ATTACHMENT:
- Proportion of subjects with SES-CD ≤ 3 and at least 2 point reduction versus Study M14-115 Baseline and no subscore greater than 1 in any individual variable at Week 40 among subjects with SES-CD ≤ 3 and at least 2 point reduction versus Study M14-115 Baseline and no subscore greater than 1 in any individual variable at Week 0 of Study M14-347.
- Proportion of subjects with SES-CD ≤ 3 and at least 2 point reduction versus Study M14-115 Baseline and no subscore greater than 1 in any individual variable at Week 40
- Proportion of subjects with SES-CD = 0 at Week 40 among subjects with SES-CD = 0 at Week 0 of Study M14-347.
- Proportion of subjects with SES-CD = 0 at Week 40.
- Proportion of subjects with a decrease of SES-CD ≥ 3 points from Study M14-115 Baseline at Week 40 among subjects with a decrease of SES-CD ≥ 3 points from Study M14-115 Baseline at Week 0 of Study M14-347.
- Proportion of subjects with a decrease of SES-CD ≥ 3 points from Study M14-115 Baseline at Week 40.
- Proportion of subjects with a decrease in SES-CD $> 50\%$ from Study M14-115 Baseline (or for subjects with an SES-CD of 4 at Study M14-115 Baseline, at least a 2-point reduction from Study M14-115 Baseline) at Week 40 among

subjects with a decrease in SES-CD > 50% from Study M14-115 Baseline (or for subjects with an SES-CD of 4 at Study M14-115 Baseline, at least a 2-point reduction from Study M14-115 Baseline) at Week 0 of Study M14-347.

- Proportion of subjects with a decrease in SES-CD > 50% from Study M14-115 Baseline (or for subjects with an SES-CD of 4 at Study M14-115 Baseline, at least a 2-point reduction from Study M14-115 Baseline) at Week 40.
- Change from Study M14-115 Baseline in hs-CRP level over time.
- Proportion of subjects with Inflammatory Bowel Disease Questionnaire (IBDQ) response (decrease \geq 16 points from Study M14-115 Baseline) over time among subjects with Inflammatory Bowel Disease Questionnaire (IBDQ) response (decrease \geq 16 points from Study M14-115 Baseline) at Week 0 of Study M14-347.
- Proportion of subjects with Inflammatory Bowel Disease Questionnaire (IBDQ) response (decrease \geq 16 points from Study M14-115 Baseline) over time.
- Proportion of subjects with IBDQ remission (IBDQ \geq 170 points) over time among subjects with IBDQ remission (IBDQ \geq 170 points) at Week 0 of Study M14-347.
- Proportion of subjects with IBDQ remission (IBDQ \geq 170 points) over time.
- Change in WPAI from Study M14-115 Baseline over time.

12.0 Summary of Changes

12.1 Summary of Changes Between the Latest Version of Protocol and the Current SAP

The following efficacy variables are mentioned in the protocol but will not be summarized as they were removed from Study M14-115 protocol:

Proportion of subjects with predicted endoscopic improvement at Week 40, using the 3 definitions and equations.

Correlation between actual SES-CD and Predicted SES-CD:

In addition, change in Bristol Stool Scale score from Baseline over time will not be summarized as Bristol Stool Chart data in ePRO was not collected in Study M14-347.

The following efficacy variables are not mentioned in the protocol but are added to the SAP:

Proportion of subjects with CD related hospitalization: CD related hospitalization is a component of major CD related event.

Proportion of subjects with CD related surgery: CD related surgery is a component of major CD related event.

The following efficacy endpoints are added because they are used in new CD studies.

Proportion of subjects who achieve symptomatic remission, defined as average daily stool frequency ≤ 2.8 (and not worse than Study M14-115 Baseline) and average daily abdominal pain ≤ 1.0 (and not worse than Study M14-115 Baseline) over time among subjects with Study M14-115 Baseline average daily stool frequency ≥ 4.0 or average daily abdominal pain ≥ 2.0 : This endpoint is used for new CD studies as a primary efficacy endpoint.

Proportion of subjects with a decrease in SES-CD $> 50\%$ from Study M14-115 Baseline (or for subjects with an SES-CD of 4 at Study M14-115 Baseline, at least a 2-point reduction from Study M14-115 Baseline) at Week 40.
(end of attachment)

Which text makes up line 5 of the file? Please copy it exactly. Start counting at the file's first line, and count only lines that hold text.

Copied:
- Proportion of subjects with a decrease of SES-CD ≥ 3 points from Study M14-115 Baseline at Week 40 among subjects with a decrease of SES-CD ≥ 3 points from Study M14-115 Baseline at Week 0 of Study M14-347.